Bench Memos

“Real Judicial Restraint”

That’s the title of an excellent essay by the young legal scholar Joel Alicea in the new issue of National Affairs, the outstanding quarterly journal edited by my Ethics and Public Policy Center colleague (and 2013 Bradley Prize winner) Yuval Levin.

Alicea explores the tensions that can arise between originalism and judicial restraint. As he explains, originalism and judicial restraint “have reinforced one another,” and have been “rhetorically and intellectually intertwined,” in “opposing the fabrication of constitutional rights by judges.” But what happens when originalism supports to some degree the recognition of a constitutional right (or of a limit on governmental power)? What standard of proof—what burden of certainty—must be met before a judge invalidates a democratic enactment that conflicts with that asserted right (or limit)?

Alicea rejects the opposite extremes of “Thayerian judicial restraint” (under which a judge may invalidate a statute only when its unconstitutionality is “so clear that it is not open to rational question”) and of Randy Barnett’s libertarian “presumption of liberty” (which would establish a rebuttable presumption that a law is unconstitutional). But I think it’s fair to say that the (inevitably imprecise) standard that he adopts—the judiciary should “strike down laws that, in the courts’ best judgment, violate the original meaning of the Constitution”—is much closer to Thayer than to Barnett.

My own position is probably even closer to Thayer’s (while still falling short of it), as I would expect a judge to have reached a firm conviction that a law violates the original meaning of the Constitution before he invalidates it.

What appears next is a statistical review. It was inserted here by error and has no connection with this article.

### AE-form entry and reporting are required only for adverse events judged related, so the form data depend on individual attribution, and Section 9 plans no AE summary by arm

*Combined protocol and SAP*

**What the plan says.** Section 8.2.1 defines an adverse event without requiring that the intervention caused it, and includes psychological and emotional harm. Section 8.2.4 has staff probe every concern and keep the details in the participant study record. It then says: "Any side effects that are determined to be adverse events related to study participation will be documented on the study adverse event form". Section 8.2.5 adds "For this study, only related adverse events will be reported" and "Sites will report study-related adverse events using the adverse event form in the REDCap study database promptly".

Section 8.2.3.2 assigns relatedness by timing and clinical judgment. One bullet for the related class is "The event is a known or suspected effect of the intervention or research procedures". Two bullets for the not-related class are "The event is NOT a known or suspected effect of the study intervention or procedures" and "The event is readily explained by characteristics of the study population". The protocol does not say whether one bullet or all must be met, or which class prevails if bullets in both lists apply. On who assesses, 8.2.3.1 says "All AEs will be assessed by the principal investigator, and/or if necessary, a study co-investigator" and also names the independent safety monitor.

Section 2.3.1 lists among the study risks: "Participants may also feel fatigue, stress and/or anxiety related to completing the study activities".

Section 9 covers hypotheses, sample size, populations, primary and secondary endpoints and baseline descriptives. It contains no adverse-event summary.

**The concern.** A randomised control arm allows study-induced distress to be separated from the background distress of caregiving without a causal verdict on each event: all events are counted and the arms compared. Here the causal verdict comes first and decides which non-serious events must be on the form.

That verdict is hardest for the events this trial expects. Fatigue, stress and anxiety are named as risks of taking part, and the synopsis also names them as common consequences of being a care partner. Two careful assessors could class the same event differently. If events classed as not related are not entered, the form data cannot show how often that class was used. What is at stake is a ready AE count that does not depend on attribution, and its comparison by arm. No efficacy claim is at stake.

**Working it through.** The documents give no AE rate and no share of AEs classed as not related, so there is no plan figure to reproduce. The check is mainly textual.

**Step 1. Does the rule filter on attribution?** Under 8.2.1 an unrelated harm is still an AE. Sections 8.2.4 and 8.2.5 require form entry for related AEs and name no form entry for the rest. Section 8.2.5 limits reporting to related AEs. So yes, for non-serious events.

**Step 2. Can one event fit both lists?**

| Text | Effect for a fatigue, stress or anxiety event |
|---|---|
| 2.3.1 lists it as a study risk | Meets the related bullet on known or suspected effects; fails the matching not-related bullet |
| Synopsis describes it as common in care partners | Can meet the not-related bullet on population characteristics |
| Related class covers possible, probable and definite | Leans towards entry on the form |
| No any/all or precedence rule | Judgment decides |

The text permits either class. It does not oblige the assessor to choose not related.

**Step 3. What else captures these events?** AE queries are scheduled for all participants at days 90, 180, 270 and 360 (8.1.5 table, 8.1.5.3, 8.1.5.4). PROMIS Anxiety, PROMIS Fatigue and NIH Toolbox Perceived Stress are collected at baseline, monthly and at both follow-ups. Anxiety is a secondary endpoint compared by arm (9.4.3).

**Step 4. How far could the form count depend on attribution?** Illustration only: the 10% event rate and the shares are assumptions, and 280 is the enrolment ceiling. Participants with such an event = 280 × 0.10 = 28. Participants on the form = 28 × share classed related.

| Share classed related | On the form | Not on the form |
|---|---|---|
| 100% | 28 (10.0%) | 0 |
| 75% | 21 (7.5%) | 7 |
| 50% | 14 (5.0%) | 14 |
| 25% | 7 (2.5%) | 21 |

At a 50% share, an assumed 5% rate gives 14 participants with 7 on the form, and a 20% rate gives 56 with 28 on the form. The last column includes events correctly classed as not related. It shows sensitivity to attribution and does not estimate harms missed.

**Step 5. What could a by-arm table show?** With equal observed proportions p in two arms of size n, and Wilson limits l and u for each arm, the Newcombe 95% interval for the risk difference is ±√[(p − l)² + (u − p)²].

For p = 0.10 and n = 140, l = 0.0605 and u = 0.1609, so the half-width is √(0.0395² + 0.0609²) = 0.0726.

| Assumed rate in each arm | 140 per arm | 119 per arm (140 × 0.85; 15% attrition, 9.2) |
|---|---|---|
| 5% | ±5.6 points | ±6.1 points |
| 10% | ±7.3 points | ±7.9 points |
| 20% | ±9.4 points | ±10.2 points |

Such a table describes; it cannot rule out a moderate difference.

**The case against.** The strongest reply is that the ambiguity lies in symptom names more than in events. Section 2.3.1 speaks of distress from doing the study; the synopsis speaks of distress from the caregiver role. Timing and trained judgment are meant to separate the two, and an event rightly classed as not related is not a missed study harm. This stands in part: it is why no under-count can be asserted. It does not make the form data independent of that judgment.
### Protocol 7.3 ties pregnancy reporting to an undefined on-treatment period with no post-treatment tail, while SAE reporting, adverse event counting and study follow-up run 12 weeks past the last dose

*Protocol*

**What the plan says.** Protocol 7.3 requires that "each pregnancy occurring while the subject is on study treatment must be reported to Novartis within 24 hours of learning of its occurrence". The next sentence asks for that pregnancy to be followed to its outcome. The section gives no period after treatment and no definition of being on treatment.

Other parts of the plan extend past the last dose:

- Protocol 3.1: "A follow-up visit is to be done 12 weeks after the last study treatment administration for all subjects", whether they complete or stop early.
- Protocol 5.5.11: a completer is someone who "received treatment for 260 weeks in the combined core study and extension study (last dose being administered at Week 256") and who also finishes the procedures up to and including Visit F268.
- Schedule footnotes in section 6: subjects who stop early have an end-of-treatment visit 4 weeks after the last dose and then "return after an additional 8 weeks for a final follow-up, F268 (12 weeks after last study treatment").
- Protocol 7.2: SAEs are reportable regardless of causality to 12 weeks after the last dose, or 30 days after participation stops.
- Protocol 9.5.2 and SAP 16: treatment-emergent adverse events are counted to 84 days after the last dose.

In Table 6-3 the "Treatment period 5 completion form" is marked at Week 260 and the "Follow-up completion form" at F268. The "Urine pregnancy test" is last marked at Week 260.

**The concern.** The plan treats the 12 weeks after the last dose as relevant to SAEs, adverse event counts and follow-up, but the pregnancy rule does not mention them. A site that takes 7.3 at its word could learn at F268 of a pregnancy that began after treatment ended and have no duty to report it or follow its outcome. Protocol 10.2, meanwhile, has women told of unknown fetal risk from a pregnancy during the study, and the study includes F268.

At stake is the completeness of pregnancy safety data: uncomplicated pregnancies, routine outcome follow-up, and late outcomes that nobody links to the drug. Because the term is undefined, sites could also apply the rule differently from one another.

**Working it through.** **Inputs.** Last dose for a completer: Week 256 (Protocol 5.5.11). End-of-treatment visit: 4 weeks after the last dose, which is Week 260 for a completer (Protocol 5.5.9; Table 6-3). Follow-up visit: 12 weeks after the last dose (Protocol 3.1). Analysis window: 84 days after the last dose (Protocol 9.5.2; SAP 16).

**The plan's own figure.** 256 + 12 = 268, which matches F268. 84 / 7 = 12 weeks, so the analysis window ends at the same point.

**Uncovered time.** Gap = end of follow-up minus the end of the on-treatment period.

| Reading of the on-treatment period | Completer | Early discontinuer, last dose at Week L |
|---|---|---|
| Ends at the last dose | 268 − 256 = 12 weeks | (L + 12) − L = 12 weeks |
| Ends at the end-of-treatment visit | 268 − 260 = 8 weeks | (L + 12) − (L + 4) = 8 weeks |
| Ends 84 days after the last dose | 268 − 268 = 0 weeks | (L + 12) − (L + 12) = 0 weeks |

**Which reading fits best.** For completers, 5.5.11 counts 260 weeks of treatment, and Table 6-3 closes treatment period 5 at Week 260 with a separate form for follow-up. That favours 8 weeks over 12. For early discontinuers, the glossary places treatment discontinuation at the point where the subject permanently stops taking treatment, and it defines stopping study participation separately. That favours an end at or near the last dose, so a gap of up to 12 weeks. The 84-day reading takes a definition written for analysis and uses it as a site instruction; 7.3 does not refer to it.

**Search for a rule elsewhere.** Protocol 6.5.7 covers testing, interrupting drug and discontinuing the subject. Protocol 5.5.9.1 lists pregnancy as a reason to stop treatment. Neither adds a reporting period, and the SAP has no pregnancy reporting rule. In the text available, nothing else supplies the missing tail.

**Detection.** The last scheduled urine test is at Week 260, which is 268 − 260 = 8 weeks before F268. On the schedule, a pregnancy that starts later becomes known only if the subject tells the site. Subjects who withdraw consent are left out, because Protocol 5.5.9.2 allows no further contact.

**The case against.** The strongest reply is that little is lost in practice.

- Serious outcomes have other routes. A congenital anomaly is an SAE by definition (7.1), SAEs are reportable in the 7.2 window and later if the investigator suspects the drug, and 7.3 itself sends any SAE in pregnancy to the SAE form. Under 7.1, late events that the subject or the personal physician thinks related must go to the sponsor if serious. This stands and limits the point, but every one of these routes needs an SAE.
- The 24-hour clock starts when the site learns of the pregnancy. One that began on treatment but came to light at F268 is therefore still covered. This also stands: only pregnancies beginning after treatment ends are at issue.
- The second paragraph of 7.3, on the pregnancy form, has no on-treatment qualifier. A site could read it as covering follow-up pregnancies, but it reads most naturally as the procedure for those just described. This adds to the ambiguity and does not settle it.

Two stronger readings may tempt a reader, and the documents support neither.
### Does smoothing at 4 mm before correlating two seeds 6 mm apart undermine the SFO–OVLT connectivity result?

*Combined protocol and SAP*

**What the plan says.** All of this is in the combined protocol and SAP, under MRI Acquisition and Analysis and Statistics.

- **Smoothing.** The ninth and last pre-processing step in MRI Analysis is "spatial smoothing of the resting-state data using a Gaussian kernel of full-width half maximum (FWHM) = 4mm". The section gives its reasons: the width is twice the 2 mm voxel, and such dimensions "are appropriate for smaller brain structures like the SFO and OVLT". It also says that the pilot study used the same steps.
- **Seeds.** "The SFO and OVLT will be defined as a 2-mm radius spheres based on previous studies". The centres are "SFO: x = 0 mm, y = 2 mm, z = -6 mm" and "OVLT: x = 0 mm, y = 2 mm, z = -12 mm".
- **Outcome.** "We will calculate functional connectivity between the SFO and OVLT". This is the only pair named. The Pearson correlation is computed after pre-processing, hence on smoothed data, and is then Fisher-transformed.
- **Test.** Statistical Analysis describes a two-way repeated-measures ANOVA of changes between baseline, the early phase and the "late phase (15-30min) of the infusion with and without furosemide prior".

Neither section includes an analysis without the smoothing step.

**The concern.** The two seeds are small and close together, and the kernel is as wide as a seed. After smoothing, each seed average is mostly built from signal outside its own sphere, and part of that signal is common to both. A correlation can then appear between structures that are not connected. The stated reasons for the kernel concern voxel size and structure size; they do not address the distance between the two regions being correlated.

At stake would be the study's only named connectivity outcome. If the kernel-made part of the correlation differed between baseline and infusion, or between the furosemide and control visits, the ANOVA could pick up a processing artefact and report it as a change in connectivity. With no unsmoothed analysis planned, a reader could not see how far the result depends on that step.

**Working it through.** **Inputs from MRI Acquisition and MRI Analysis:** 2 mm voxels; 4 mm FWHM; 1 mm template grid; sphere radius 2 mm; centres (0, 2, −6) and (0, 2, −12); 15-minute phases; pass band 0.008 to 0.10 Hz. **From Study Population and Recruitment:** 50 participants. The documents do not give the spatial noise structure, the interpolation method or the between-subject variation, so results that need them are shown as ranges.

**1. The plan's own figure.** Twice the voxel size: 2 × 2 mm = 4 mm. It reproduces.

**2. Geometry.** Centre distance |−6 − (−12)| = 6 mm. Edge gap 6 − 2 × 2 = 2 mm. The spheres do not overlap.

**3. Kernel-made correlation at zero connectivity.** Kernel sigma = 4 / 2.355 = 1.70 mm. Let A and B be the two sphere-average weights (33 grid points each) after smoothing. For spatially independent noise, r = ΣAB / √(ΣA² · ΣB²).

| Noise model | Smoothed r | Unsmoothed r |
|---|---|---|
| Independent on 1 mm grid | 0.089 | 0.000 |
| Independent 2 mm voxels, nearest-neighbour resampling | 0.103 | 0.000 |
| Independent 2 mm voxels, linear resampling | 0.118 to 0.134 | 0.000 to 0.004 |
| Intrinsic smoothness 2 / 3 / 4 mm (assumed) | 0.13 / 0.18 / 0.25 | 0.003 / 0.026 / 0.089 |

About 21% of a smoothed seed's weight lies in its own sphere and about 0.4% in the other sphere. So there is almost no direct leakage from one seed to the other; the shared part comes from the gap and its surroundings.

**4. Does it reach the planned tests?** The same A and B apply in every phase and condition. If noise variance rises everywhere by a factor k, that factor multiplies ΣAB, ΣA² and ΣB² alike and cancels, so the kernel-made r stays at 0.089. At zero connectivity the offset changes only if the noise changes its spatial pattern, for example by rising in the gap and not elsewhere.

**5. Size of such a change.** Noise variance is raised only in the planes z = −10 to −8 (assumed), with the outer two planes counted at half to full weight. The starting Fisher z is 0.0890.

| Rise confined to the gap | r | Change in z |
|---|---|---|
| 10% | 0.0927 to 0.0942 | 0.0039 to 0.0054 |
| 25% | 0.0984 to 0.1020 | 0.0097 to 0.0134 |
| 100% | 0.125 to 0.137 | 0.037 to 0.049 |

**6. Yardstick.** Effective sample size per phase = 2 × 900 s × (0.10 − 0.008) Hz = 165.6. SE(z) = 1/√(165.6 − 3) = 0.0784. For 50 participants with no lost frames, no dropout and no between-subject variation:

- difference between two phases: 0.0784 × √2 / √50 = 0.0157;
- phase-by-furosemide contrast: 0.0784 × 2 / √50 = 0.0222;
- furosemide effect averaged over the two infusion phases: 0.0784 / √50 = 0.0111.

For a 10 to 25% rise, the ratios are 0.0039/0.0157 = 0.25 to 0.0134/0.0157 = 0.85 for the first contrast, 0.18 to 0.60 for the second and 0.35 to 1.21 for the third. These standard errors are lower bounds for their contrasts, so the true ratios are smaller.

Most Popular


It’s Time for Colin Kaepernick to Move On

Colin Kaepernick. Remember him? Below-average quarterback. Above-average poseur. Not “activist,” not really. Activists actually say stuff. Kaepernick almost never says anything. He’s like the Queen or most popes — you have to read the deep-background musings of supposed members of his inner circle to get ... Read More

What The 1619 Project Leaves Out

“The goal of The 1619 Project, a major initiative from The New York Times that this issue of the magazine inaugurates, is to reframe American history by considering what it would mean to regard 1619 as our nation’s birth year,” The New York Times Magazine editors declare. “Doing so requires us to place ... Read More
PC Culture

Courage Is the Cure for Political Correctness

This might come as some surprise to observers of our campus culture wars, but there was a time, not long ago, when the situation in American higher education was much worse. There a wave of vicious campus activism aimed at silencing heterodox speakers, and it was typically empowered by a comprehensive regime of ... Read More

Trump and the Black Vote

"Donald Trump is a racist, white supremacist, white nationalist. So are his supporters." Some version of that refrain is heard almost hourly somewhere in mainstream media. Democratic politicians seem to proclaim it more often than that. Listening only to the Left, you'd conclude that more than half a ... Read More

The Age of Miscalculation

On August 7, 1998, more than 200 people were killed in terrorist attacks on U.S. embassies in Dar es Salaam, Tanzania, and Nairobi, Kenya. Americans learned three names most of them never had heard before: Ayman al-Zawahiri, Osama bin Laden, and al-Qaeda. On August 20, 1998, President Bill Clinton ordered a ... Read More